Markets are spooked
We have regularly written about the headwinds facing the US economy this year, namely the lagged effects of higher interest rates and the stronger dollar, the fading support from the fiscal stimulus, signs of weakness in Europe and Asia and the uncertainty generated by ongoing trade tensions with the rest of the world. Nonetheless, we feel there are still positives that can keep the economy expanding at a decent pace both this year and next.
Longer-dated yields have fallen too with the yield curve having inverted – 3M interest rates are now higher than 10-year bond yields
However, an increasingly dovish sounding Federal Reserve, which last week dropped the two rate hikes its officials had been pencilling in for this year, has contributed to a growing belief their next move will be an interest rate cut. The perception that inflation is not a threat and that a slowdown is coming has prompted futures markets to price more than an 80% chance of a 25 basis point rate cut before the end of 2019 with two full cuts priced by the end of 2020. Longer-dated yields have fallen too with the yield curve having inverted – 3-month interest rates are now higher than 10-year bond yields. As such, the market appears to be signalling deep concern about the economic outlook.
10Y-3M inversion, but 10-2Y still positive
How worried should we be?
An inverted yield curve has preceded all last nine recessions, so such an event is typically cited as an indicator of impending doom. Indeed, the New York Federal Reserve has a recession indicator based on the 3M-10Y spread, and even before the current inversion the probability of recession was pegged at 24.6%. However, it's important to remember that it has given false signals before and we have to acknowledge the distorting influence of the Federal Reserve’s large QE driven balance sheet, which has helped to keep longer-dated Treasury yields low.
There has been some concern about activity in 1Q caused by disruption relating to the government shutdown and trade tensions, but the Atlanta Fed NowGDP model is currently running at 1.2% for 1Q GDP growth versus just 0.2% a couple of weeks ago. As more data comes in, we look for a 1.5-2% outcome for 1Q GDP annualised growth, which wouldn’t be too bad given the tendency in recent years for 1Q GDP to disappoint.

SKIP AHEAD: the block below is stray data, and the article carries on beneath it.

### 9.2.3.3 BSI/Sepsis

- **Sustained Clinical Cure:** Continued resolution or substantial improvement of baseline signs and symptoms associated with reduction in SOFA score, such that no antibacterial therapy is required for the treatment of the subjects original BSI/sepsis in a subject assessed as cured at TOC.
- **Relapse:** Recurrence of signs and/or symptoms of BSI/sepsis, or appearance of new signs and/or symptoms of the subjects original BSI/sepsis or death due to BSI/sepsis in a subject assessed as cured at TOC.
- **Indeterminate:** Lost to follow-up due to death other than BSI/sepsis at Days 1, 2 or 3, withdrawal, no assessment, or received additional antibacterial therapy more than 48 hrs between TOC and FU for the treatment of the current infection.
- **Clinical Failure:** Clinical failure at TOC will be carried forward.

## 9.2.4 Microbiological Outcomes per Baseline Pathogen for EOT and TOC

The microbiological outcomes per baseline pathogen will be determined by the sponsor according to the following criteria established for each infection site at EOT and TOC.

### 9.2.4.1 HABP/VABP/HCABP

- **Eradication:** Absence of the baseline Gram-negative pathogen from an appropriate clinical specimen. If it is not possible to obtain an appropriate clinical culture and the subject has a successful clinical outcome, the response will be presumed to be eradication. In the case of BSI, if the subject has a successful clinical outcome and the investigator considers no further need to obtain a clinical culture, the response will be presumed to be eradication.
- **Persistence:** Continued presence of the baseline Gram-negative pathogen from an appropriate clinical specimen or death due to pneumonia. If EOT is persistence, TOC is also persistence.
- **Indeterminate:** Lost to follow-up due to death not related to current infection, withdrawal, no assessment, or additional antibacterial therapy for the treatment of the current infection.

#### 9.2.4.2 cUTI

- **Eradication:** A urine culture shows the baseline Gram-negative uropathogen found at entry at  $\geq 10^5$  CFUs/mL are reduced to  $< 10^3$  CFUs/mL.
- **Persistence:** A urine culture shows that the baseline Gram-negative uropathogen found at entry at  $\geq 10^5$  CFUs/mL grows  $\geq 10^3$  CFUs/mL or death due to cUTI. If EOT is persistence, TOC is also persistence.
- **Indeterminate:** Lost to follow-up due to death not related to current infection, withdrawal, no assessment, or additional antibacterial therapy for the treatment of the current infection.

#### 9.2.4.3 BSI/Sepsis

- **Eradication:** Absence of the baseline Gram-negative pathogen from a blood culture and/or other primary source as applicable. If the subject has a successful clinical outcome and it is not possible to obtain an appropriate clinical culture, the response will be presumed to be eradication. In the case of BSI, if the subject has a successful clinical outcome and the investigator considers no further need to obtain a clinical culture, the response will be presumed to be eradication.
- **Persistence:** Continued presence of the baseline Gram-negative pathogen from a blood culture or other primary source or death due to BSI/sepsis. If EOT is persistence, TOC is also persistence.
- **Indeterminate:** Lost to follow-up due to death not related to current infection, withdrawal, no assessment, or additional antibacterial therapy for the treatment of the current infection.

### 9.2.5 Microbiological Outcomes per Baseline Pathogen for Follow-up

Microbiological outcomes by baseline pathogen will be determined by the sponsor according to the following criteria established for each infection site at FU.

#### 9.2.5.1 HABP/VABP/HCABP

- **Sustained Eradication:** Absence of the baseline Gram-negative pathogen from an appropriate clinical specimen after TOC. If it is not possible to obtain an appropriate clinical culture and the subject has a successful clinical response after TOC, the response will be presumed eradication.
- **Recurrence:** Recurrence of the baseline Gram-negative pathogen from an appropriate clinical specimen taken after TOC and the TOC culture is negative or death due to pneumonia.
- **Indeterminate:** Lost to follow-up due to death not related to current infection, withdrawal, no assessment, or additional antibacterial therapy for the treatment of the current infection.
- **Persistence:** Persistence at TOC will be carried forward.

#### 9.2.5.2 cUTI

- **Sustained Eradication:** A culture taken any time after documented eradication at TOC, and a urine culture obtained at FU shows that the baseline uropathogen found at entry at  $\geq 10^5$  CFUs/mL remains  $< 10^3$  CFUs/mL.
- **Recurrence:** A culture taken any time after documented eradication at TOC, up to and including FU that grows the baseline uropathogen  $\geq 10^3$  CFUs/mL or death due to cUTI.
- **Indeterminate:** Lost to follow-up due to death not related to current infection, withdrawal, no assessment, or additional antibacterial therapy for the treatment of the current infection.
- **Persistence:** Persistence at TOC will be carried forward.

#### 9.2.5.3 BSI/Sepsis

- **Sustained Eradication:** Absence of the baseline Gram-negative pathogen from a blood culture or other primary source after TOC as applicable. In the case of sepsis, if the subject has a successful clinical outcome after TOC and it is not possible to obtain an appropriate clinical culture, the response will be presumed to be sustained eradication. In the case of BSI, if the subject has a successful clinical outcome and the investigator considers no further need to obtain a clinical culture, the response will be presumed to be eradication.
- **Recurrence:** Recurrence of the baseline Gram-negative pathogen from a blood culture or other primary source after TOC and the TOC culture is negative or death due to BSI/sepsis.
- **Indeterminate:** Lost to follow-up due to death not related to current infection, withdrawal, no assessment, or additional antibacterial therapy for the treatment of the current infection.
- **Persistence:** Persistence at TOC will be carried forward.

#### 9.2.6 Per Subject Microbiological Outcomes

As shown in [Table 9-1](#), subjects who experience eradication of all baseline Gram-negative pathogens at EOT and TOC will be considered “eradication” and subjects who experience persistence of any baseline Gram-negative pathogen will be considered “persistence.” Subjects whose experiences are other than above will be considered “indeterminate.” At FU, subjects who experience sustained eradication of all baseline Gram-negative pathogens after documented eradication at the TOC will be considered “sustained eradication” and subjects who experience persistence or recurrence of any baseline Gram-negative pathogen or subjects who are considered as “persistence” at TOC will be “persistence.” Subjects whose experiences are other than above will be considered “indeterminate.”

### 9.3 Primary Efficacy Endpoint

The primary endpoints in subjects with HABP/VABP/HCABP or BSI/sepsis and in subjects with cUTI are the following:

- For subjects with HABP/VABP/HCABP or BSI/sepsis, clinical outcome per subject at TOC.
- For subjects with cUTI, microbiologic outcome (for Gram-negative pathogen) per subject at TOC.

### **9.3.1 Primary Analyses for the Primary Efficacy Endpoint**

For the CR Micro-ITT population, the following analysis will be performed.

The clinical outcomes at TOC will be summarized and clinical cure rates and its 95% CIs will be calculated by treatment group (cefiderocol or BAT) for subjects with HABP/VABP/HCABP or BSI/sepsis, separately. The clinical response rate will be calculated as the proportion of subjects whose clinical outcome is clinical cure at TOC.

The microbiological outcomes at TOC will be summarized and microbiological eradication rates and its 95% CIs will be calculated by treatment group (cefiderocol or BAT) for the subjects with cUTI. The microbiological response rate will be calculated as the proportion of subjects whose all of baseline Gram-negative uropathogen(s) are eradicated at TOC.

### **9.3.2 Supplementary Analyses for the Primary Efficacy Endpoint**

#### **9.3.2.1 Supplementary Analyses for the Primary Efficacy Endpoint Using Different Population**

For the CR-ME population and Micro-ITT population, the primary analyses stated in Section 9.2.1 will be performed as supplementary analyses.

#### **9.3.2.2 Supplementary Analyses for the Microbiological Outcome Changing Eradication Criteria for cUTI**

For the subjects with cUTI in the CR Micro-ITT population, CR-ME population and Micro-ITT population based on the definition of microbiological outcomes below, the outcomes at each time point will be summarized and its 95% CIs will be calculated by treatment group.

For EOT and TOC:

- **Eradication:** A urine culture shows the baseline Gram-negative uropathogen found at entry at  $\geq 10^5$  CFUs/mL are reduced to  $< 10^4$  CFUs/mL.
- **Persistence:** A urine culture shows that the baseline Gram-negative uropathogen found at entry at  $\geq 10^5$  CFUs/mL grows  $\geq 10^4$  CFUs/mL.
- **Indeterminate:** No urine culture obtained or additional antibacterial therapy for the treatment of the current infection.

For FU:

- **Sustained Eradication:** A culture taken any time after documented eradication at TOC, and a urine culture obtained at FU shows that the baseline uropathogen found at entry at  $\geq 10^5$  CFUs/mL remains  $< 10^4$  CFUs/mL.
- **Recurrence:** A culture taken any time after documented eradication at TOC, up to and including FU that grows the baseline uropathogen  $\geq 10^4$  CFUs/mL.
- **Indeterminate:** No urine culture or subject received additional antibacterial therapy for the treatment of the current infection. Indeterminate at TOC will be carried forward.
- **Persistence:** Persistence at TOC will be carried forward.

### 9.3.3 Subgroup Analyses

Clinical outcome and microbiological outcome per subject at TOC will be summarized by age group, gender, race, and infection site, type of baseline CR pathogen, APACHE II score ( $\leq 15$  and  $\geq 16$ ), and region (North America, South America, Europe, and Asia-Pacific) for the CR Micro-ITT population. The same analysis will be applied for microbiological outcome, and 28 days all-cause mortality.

We continue to look for US GDP growth more than 2% this year with 2020 growth currently pegged at 1.8%. Such outcomes are likely to be consistent with a re-steepening of the yield curve.
Indeed the current US economic position looks fairly decent. The strong jobs market is resulting in rising worker pay and means consumer confidence is back close to cycle highs. There have also been better retail sales and durable goods orders numbers of late while the ISM reports continue to point to healthy growth rates. Meanwhile, a 60 basis point plunge in the interest rate on a 30-year fixed rate mortgage offers support to the real estate market.
If progress can be made on US-China and US-EU trade talks that can lift some of the gloom surrounding the global economy, we may see markets gradually re-appraise the growth outlook and prospects for inflation. We continue to look for US GDP growth more than 2% this year with 2020 growth currently pegged at 1.8%, broadly in line with the consensus forecast. Such outcomes would likely be consistent with a re-steepening of the yield curve.
ISM indices still point to growth
But beware of the self-fulfilling prophecy…
That said, we have to be wary that an inverted yield curve driven by recession fears can potentially be self-fulfilling. Banks typically borrow short term and lend longer term so when the yield curve is inverted, the interest rate received on assets is typically going to be lower than what they pay on their liabilities.
A scenario of much tighter credit conditions would clearly add to the headwinds facing the US economy and heighten the chances of a downturn. It's difficult to see the Fed not eventually bowing to the markets' will and cutting rates in such an environment
This will likely hit profitability and could decrease risk tolerance, which implies tighter lending standards. Indeed, when asking banks about this for the Federal Reserve's Senior Loan Officers report, the write up concluded an inverted yield curve would be interpreted as 'signalling a less favourable or more uncertain economic outlook and likely to be followed by a deterioration in the quality of existing loan portfolio.'
So far there is little evidence that the flattening and subsequent inversion of the yield curve is feeding through into reduced credit availability, but that could change if the inversion persists, and this still isn’t our base case given underlying healthy economic fundamentals. A scenario of much tighter credit conditions would clearly add to the headwinds facing the US economy and heighten the chances of a downturn. It's difficult to see the Fed not eventually bowing to the markets' will and cutting rates in such an environment.